Why Roger Federer could win his 18th Grand Slam title in Melbourne
Why the Australian Open can prove to be a defining moment in Roger Federer's career.
Roger Federer is a name that is synonymous with tennis, greatness and elegance. At the age of 35, the Swiss maestro is still going strong, proving to all the critics that age is merely a number.
While many fans may agree that he peaked between 2004 and 2010, his performances in subsequent tournaments showed that he wasn't done with the game, not by a long shot.
One thing which separates the former world number one from the rest of the players is his everlasting love for the sport. As the Swiss legend once said, "When you do something best in life, you don't really want to give that up - and for me, it's tennis."
This marvellous sport has seen many great players lose their flair when they reach the thirties, but Federer's determination kept him in a different league altogether.
The 2016 season was an uneventful one for the Swiss, mainly because of his injury problems. After struggling with his knee and back, Federer decided to take a break from the sport in order to recuperate. Wimbledon was his last tournament, where he lost to Milos Raonic in the semi-final.
Having missed out on the Olympics and other ATP tournaments, Federer slipped down to the 17th in the rankings. To put things into perspective, the last time the Swiss found himself outside the top 10, was back in 2002.
After a long recovery period, Federer commenced his 2017 season by taking part in the Hopman Cup. Following his decent performance there, he made his way to Melbourne and began his bid for a fifth Australian Open crown.
Given that he is the 17th seed, the chances of him running into better-ranked players were quite high. But as he showed in his opening two matches, he still has what it takes to win big, and with finesse.
One thing that can be said about Roger's game is that he relies heavily on skill and placement, rather than chasing the ball relentlessly, like Rafael Nadal and Novak Djokovic. This is quite understandable, given that his stamina isn't what it used to be, six years ago. Nonetheless, years of experience and countless hours on the court has made him a player with immense accuracy and precision.
For instance, in his opening match against Jurgen Melzer, Federer won 7-5, 3-6, 6-2, 6-2. Despite losing a set, he didn't lose his confidence or momentum. In the course of the game, he produced a massive 19 aces and broke on seven out of nine occasions to outclass his opponent. In his second-round match, he faced the young American Noah Rubin, and it was the same story all over again. The 17th seed won in straight sets, on the back of 17 aces and an 82 percent win rate on first serve.
Third round onwards, things began to get a bit tricky with seeded players popping up in the bracket. First up was the 10th seed Tomas Berdych, whom he moved past 6-2, 6-4, 6-4. Next in line was the Japanese number one Kei Nishikori. This match was an absolute slug-fest, which went on for five gruelling sets. But after fighting hard for more than three hours, the 35-year-old emerged victorious 6-7 (4-7), 6-4, 6-1, 4-6, 6-3, with 24 aces and 83 winners (in comparison to Nishikori's 42).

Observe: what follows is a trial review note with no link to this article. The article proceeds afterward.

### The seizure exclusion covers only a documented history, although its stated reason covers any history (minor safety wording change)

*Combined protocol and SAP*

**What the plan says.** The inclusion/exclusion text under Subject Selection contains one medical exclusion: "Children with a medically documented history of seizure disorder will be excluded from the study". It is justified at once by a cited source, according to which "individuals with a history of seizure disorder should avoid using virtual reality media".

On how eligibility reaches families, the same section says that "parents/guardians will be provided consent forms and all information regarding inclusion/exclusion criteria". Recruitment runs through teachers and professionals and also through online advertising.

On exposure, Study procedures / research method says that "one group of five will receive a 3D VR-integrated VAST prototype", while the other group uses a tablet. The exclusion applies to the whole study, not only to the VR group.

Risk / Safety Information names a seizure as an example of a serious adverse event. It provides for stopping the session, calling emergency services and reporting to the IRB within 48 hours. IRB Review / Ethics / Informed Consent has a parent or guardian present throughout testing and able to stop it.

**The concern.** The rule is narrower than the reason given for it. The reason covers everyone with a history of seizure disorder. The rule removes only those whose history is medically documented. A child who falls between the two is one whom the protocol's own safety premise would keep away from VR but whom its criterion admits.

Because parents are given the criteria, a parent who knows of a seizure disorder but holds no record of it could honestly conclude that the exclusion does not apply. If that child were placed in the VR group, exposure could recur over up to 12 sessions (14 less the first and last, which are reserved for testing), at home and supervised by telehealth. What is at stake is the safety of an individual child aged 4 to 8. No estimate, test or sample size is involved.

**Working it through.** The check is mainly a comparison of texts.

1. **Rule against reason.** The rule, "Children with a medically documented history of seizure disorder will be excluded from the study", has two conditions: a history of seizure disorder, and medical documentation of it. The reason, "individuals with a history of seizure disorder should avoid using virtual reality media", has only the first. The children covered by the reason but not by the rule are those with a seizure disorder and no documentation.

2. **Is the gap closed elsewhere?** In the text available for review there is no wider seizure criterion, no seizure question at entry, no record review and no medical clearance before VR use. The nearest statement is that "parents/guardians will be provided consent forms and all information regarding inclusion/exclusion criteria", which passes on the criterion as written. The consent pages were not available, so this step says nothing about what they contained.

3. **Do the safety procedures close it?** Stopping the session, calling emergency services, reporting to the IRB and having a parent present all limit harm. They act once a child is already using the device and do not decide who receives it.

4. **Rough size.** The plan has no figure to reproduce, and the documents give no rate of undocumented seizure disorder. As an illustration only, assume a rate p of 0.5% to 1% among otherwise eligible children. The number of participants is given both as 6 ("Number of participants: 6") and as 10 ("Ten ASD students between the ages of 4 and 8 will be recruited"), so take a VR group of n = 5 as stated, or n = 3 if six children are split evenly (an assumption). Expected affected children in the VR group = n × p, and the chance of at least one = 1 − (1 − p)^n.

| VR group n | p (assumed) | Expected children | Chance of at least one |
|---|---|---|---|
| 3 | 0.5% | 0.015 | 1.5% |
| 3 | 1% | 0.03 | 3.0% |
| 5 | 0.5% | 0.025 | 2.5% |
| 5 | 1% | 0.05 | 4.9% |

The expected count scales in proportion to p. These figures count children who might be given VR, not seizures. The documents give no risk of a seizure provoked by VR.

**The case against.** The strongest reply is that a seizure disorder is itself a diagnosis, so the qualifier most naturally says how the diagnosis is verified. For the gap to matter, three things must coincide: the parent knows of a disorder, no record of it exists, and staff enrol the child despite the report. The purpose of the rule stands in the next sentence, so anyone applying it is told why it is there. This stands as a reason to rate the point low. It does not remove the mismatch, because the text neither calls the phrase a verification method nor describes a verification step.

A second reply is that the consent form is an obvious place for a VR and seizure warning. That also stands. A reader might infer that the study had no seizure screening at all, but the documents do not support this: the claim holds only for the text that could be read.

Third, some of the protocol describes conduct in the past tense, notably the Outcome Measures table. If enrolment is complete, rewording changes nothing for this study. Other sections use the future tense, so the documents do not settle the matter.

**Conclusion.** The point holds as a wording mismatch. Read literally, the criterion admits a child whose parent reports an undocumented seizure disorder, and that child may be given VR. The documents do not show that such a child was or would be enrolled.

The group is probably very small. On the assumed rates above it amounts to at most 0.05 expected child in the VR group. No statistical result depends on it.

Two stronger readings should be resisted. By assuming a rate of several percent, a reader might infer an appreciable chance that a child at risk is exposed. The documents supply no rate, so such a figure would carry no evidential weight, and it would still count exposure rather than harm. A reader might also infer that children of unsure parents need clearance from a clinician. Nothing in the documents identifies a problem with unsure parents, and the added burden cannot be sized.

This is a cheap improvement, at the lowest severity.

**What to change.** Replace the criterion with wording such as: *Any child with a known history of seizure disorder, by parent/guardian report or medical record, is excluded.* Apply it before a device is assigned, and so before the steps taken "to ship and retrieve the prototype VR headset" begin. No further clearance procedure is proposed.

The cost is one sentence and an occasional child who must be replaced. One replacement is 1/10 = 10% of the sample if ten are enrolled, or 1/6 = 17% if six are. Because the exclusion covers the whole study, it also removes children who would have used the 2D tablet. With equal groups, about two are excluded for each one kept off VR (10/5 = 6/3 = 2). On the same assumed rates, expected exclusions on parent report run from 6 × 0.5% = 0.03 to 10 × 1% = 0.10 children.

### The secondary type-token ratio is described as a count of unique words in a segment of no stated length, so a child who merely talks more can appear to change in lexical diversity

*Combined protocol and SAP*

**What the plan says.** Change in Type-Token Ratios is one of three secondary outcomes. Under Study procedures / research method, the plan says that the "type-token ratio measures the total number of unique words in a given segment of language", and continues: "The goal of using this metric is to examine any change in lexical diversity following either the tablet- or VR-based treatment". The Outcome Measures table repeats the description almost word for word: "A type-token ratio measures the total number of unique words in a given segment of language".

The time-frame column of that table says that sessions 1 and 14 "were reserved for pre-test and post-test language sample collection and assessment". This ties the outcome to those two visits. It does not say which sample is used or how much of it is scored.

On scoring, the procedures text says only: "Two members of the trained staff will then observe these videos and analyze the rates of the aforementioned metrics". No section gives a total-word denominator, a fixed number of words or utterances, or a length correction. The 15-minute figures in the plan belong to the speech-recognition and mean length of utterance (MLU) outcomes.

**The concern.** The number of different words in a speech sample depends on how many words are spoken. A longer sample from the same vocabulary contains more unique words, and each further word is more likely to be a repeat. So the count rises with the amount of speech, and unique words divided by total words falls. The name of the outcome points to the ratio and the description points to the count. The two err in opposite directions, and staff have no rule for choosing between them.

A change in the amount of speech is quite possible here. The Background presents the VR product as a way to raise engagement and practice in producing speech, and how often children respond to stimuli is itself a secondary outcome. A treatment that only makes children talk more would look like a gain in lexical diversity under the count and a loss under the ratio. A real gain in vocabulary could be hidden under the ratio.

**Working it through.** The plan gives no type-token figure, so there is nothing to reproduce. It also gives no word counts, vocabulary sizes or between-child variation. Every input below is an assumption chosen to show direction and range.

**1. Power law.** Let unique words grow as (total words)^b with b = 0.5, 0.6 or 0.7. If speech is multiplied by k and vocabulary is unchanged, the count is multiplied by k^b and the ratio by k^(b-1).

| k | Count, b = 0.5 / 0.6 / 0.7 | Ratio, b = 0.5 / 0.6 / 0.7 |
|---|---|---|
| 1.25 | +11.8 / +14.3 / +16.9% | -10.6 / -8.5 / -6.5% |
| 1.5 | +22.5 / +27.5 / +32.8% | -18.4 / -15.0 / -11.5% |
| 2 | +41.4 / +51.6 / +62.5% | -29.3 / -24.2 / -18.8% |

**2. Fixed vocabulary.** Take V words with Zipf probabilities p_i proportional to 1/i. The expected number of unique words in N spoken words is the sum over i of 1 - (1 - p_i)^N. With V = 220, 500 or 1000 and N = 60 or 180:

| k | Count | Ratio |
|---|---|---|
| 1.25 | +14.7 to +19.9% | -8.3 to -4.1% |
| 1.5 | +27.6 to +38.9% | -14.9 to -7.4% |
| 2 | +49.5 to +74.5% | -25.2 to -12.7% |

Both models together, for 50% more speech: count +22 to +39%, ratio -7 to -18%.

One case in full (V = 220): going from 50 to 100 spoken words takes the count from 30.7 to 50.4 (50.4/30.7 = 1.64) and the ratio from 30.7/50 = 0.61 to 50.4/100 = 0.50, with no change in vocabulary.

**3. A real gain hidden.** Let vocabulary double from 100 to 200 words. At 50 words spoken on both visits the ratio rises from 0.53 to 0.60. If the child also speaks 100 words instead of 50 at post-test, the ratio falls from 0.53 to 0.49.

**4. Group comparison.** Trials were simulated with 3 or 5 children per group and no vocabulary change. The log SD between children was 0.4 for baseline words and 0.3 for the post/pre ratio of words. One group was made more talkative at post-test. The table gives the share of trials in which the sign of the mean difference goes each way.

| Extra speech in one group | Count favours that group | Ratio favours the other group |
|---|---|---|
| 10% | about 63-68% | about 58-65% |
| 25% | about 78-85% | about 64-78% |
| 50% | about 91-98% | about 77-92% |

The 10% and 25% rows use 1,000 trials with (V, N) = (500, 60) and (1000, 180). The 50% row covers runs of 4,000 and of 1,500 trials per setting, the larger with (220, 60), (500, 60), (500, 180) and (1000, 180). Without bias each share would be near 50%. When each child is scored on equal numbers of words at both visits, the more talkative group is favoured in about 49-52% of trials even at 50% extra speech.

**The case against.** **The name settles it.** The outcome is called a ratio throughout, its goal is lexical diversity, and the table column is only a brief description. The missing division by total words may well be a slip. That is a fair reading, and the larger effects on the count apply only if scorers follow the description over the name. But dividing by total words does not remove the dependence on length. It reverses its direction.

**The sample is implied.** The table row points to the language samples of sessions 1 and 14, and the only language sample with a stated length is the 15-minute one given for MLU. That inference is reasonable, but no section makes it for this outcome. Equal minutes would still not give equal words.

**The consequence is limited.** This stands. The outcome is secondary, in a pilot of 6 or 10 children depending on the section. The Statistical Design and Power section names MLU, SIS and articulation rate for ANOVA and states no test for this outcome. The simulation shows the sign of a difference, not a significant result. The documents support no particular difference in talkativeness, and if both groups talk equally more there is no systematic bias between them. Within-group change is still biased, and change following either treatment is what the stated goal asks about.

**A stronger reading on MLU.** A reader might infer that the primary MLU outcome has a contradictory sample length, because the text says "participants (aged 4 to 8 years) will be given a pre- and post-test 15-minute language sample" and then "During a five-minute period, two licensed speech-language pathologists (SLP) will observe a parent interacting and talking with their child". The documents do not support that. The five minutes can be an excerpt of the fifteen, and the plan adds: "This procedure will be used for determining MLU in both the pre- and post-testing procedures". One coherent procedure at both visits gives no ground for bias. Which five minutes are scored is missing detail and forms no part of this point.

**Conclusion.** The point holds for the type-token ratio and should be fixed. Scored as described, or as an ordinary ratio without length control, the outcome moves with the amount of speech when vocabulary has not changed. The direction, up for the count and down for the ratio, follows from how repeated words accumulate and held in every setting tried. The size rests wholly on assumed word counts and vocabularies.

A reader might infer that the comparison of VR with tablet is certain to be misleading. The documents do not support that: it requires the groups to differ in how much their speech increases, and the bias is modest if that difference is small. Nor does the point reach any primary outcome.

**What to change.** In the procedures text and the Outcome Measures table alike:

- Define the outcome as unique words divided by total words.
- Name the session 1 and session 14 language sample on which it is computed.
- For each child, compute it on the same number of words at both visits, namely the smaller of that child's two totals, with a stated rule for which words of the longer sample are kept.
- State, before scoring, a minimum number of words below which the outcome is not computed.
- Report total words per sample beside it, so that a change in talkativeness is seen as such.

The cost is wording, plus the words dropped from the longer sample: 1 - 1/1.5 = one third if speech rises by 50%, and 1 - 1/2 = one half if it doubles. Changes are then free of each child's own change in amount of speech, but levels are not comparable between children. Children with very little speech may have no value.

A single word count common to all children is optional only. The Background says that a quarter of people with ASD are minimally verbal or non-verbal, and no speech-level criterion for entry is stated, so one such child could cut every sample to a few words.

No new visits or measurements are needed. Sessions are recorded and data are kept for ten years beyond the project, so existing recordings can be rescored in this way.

Another reason why this might be Federer's tournament to lose lies in the early and shocking exits of Novak Djokovic and Andy Murray. Both the players crashed out quite early, to Denis Istomin and Mischa Zverev respectively. Interestingly, the Swiss will now face Zverev in his quarter-final bout, on Tuesday.
Even though Federer leads 2-0 against the 29-year-old German, both of those wins came more than three years ago. Moreover, the German's shocking win against the World No. 1 ought to worry the Swiss a bit, but his experience should give him the upper hand here.
If he wins in the quarter-final (and odds dictate that he should), he will go up against Stan Wawrinka or Jo-Wilfried Tsonga in the semi-final. If it's his compatriot, he can seek solace from the fact that he leads 18-3 against him in their head to head tally.
The Frenchman, on the other hand, might be trickier to deal with. Even though the 17-time Grand Slam champion has a healthy 11-6 record against him, their last two matches have ended in defeats for the Swiss. However, it should be considered that Tsonga last defeated Federer in the 2016 Monte Carlo Masters - a clay court tournament, which was never the Swiss's strong suit.
With the top two seeds out of the way, Federer's path to the trophy has certainly been made a lot easier. While there are still some players who can give the Swiss a run for his money, a clearer picture will be revealed in the coming days. For now, the four-time Australian Open champion can rest easy and reflect on his superb win against Nishikori.